I don’t feel like they have influenced me in the way of dance. Neither of them are dancers, but they did influence me with how I perform and work. Both are very hard workers. My dad taught me the value of not only hard work but how important the quality of a good performance and show is. How to be a humble and a grateful performer and how to work to do your best for the sake of the audience.

You’ve had the opportunity to meet and work with many local artists – both in music and dance. Can you share a little about that? What were some of your most favorite projects?

I have worked with a few bands and danced in their music videos. My favorite music video was for a local group called Alabaster. It was a fun atmosphere and they gave me a lot of artistic freedom. I was also asked to work with STG/Paramount for their annual DOORS fundraising event, where I was honored to have Olivier Wevers choreograph a piece for me to perform, and PNB was nice enough to loan me a costume. I was the only classically trained ballet dancer highlighted that night, and I got to meet some amazing people that donate to the arts.

What programs are you looking at for summer?

I auditioned for 4 schools, ABT New York, San Fran Ballet, Boston Ballet and Houston Ballet and I was grateful to get into all 4! I have recently made the decision to attend San Fran Ballet summer intensive, after discussing it with my parents, my teachers I decided it was best for my future.

Even with partial scholarships, summer intensives can be quite expensive! Unlike many students, I’ve heard you’re actually working to help off-set some of the costs associated with your intensive. Tell us a little more about that.

Yes they are very expensive! I am always shocked at how parents can afford to send their kids every year to these programs that are $4-7,000 and then you have airfare, spending money, etc. My family has never been able to afford such things. I am grateful to my grandparents that have helped with the costs in the past. Now that I am old enough to help work to earn the money, I have been babysitting and saving every penny! I also have created a Facebook fan page, at the suggestion of my Aunt, and people who had no children for me to babysit, that wanted to donate and invest in my future. It means so much to me that so many people not only believe in me, but that they are helping me reach my dream.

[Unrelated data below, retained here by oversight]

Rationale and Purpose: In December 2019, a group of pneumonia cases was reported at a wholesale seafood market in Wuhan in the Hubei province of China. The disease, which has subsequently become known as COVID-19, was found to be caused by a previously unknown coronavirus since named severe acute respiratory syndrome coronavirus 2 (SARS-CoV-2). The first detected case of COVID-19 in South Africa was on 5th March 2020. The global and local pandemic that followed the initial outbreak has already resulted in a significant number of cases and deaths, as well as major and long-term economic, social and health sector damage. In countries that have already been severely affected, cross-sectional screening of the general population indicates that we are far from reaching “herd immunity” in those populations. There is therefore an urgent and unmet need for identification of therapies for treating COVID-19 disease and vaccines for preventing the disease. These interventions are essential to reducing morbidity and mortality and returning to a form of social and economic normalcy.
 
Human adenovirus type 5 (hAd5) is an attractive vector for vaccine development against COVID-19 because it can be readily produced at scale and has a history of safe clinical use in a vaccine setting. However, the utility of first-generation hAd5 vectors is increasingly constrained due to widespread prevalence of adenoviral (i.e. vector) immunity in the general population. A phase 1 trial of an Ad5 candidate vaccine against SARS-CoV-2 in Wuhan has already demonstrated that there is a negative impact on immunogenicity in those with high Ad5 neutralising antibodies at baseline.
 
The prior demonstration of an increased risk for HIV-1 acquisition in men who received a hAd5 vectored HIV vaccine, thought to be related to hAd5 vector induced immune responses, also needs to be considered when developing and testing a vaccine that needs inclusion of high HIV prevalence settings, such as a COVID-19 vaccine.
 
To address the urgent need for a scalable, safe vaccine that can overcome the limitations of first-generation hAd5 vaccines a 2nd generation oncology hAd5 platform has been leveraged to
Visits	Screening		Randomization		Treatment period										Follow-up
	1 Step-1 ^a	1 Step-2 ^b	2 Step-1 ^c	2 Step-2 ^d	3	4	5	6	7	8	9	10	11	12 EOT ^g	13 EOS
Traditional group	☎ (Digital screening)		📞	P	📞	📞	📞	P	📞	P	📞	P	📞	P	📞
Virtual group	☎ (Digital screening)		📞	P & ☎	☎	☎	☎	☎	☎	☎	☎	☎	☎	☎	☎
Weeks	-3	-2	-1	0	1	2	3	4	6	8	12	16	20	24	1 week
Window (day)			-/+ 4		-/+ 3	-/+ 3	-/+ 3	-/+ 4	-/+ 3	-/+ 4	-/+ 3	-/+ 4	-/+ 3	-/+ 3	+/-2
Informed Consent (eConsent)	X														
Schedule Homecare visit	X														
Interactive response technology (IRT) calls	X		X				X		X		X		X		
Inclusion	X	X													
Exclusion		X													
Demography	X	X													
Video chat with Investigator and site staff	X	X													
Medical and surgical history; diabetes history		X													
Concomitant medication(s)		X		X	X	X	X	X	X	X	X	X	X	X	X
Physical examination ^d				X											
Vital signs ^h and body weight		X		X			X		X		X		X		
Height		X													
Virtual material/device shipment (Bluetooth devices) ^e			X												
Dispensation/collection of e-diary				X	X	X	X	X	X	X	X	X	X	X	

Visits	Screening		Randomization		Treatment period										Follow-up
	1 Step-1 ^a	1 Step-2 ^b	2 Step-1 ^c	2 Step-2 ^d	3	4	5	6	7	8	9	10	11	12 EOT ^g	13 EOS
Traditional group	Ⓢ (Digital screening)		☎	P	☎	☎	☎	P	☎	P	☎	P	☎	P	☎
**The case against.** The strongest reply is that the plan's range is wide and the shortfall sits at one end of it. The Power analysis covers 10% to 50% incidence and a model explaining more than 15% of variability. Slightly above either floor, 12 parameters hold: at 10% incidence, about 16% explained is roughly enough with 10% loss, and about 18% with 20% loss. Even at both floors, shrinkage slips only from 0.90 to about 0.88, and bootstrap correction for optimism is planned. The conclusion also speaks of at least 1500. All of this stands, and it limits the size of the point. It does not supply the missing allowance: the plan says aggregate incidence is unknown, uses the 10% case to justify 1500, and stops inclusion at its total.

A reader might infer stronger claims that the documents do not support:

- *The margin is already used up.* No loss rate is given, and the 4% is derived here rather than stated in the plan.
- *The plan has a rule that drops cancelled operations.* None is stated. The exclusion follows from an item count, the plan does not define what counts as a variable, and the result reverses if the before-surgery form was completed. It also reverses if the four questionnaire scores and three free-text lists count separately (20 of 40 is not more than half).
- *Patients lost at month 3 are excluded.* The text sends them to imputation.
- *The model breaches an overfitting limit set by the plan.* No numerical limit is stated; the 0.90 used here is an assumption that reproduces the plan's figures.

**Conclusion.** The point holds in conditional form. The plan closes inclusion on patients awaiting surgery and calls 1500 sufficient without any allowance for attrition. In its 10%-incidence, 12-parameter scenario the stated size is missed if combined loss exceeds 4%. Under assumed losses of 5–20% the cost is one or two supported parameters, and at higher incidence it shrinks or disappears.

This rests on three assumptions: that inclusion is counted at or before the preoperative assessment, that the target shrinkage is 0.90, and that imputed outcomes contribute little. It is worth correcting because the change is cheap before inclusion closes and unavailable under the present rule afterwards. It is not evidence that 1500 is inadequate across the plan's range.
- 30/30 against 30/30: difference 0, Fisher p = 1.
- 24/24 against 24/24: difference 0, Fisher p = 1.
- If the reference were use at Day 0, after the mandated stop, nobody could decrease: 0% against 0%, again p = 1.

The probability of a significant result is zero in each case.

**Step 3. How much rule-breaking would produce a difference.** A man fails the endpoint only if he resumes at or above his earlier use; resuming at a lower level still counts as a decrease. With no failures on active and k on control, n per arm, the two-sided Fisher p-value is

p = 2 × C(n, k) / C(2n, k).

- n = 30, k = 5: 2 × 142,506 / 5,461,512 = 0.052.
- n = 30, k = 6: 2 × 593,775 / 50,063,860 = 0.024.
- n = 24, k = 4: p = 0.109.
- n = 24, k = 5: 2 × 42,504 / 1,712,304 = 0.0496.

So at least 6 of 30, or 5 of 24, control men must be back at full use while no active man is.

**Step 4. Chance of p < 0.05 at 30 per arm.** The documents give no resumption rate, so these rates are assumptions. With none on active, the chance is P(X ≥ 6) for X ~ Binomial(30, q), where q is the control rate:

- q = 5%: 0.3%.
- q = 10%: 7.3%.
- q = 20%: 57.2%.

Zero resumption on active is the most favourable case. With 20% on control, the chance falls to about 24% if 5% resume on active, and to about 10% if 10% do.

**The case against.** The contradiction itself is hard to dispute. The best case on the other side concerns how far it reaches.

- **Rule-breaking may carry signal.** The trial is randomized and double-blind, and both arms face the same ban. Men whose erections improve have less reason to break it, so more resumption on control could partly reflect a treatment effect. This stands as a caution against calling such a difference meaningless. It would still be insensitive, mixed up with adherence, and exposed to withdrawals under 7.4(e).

Working, going to school and taking dance class…that’s quite a load! Please share what a typical “day in the life” is like for you.

A typical day for me is – waking up around 6:45am to get ready for school. Packing a lunch and all of my school and dance gear. School until 1:30pm, and I attend the Center School, which is at the Seattle Center, so I just walk to PNB from there. I take about an hour to change, tape my feet and stretch. Then class, which is always on pointe at this level (Level VIII) is from Mon-Sat from 3:00 until 5:30. I stretch briefly after class, get home around 6pm, eat a quick dinner. Then if it’s a Friday, I babysit from 7 until Midnight or spend the rest of my night doing homework. Saturdays are usually the longest dance day, my level dances from 11:30am until 4pm and I arrive early at 9am to take the Pilates class that is provided to help with my core strength.

strength

Strength: Madison Abeo

Many young dancers have strong mentors in their lives who encourage and inspire them. Who are your mentors and how important has their influence been to your success?